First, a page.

Home 3d Printing 6K launches new $25M battery material production facility

6K launches new $25M battery material production facility

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6K, a developer of specialist 3D printing materials, has announced the establishment of a new Center of Excellence for its energy division, 6K Energy.

The 33,000 sq. ft. state-of-the-art facility will focus on the development of new sustainable battery materials for energy storage devices. Targeting electric vehicles (EV), grid storage, and consumer goods, the company is set to invest $25 million over the next years into this Center of Excellence, which will be located in North Andover, MA.

As well as expanding the size of its dedicated product development team, 6K Energy will equip the new facility with up to ten of its proprietary UniMelt material production systems. Starting off with a pilot production run, the company eventually intends to scale up to mass production, helping the U.S. alleviate supply chain risks with local, clean energy-based battery material production.

Former Congressman Joe Kennedy III, a 6K board member, said, “The Biden administration’s executive order clearly outlines a commitment for the United States to lead clean energy technology, especially in the area of batteries for electric vehicles. The new order also calls for a review of supply chains and ensuring the domestic supply of four key areas, one of them being battery production.”

6K's Battery Center of Excellence in North Andover, MA. Photo via 6K.
6K’s Battery Center of Excellence in North Andover, MA. Photo via 6K.

Sustainable material production with UniMelt

The UniMelt system is based on 6K’s microwave plasma process, which converts millings, turnings, and other recycled feedstock into 3D printable metal powders. Known for its high-throughput production capabilities, the system is used extensively for materials such as  Onyx In718, Onyx Ti64, ferrous alloys, cobalt-based alloys, and even high-temperature ceramics.

Now being applied to battery materials, the technology reportedly offers sustainability benefits like “no other battery material production platform in the world”. For example, 6K estimates that if a conventional battery cathode manufacturing facility were to be replaced with the UniMelt process, water usage would be cut by 90% and 100% of the wastewater would be eliminated altogether. The facility would also see energy usage and greenhouse gas emissions down by up to 70%.

Kennedy adds, “The new Center of Excellence will not only allow 6K to address the Biden administration’s concerns, but it enables 6K’s key partners and players in the battery production space to take advantage of a scalable, green process based in the US to fulfill the US supply chain requirements.”

A peek inside the UniMelt system. Photo via 6K.
A peek inside the UniMelt system. Photo via 6K.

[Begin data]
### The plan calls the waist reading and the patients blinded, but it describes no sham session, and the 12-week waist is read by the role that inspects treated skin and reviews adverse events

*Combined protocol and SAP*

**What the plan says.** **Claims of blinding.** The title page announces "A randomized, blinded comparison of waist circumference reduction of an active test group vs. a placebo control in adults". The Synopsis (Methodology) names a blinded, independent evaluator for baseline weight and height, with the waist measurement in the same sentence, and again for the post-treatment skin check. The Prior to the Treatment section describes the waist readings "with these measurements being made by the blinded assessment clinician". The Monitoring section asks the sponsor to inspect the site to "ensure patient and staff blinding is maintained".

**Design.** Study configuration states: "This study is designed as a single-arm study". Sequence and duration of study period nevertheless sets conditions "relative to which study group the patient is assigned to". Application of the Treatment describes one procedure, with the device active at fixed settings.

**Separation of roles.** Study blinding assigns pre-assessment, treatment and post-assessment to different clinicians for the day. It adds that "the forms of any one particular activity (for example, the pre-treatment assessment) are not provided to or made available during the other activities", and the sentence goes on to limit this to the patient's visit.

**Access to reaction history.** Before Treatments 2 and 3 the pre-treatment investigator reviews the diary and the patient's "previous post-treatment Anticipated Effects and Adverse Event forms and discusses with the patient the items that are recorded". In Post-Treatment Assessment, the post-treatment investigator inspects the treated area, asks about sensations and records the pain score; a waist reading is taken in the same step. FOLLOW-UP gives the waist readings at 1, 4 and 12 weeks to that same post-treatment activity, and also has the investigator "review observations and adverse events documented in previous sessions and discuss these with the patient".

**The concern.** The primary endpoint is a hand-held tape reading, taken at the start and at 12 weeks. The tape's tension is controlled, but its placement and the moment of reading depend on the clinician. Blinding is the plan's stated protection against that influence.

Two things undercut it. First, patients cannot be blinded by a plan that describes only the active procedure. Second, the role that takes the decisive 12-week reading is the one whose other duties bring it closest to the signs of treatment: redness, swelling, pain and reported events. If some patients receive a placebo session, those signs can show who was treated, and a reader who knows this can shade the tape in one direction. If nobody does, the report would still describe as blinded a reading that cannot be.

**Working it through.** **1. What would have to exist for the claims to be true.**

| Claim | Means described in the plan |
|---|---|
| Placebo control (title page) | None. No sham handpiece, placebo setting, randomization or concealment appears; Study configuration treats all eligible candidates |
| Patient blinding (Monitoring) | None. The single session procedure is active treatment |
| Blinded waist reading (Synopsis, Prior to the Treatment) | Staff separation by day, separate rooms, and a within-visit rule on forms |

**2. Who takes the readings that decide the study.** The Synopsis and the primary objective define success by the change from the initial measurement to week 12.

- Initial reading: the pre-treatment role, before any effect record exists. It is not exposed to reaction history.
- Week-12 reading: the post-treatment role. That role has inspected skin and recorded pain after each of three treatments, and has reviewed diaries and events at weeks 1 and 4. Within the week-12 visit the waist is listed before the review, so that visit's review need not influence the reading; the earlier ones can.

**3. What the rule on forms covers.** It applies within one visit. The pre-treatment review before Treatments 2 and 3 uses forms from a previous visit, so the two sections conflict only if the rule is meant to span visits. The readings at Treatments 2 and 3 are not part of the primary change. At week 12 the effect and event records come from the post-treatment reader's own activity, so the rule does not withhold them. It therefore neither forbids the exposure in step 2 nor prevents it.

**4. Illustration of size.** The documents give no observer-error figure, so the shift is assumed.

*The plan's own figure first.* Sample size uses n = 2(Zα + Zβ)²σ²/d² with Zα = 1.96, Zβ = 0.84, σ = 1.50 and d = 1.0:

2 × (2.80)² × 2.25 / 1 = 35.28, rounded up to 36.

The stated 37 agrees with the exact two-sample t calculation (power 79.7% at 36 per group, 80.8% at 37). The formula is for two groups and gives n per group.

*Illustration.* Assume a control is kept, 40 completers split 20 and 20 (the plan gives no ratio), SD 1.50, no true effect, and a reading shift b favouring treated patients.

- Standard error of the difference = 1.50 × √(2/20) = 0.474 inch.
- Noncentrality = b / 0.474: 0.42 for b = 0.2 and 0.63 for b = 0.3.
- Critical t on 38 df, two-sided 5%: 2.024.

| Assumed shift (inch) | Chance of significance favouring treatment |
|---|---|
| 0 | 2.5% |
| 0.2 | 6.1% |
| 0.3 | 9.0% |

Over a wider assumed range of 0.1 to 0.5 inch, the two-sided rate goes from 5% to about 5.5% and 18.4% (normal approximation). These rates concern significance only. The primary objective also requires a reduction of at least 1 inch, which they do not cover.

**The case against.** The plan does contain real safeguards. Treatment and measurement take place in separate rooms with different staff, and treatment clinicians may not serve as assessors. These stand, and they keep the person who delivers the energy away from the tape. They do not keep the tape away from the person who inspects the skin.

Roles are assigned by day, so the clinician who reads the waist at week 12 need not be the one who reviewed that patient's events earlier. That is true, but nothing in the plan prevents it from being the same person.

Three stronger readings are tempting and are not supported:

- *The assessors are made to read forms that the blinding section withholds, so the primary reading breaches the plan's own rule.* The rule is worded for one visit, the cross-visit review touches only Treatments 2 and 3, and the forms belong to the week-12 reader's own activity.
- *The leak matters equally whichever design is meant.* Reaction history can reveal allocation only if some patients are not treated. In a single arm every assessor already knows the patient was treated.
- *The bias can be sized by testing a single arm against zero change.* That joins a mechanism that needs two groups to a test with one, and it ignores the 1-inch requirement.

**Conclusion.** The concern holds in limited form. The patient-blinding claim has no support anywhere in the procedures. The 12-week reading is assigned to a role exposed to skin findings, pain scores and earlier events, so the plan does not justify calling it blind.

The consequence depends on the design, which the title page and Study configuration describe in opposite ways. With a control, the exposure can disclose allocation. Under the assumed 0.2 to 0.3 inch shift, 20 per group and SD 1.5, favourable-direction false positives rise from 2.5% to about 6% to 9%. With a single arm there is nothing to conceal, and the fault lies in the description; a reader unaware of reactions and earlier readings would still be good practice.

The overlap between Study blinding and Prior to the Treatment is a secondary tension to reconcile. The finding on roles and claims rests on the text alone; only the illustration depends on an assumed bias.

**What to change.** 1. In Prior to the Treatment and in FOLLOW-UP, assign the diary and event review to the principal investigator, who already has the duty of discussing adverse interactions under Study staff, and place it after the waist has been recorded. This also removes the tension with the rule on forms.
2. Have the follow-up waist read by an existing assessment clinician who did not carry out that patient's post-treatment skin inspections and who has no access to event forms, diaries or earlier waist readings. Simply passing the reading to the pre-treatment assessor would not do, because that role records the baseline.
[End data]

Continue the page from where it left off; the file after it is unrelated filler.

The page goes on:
6K Energy’s Center of Excellence

Each of the UniMelt systems is expected to produce up to 100 tons of material per year. Once in full swing, the Center of Excellence will be a source for everything from single crystal cathodes to solid-state electrolyte materials and silicon anodes. The initial pilot production runs will also serve as opportunities to support partner qualification, facilitating the rapid commercialization of low-cost energy storage devices.

The expansion could very well have major implications for the performance of future US-based EV products, enabling improved cycle lives, greater safety, smaller form factors, and a boost to vehicle range.

Dr. Aaron Bent, CEO of 6K, concludes, “Production of advanced materials for batteries is virtually non-existent in the United States. The investment we are making in infrastructure and team will accelerate our time-to-market to deliver lower cost, next generation battery materials produced on US soil.”

A UniMelt system at a 3D printing material production facility. Photo via 6K.
A UniMelt system at a 3D printing material production facility. Photo via 6K.

In industry, additive manufacturing powders are often just as important as 3D printing processes when it comes to high-performance applications. Just this month, metal powder producer PyroGenesis announced that its new Additive Manufacturing NexGen powder production line was completed and operational. With an impressive throughput capability of 25kg/h, there are reportedly several “major top-tier” aerospace companies awaiting powders from the NexGen production line.

Elsewhere, Kanthal, the heating technology arm engineering firm Sandvik, recently invested €2 million in ultra-modern atomizing equipment to further advance its own 3D printing powder metallurgy capabilities.

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Featured image shows 6K’s Battery Center of Excellence in North Andover, MA. Photo via 6K.





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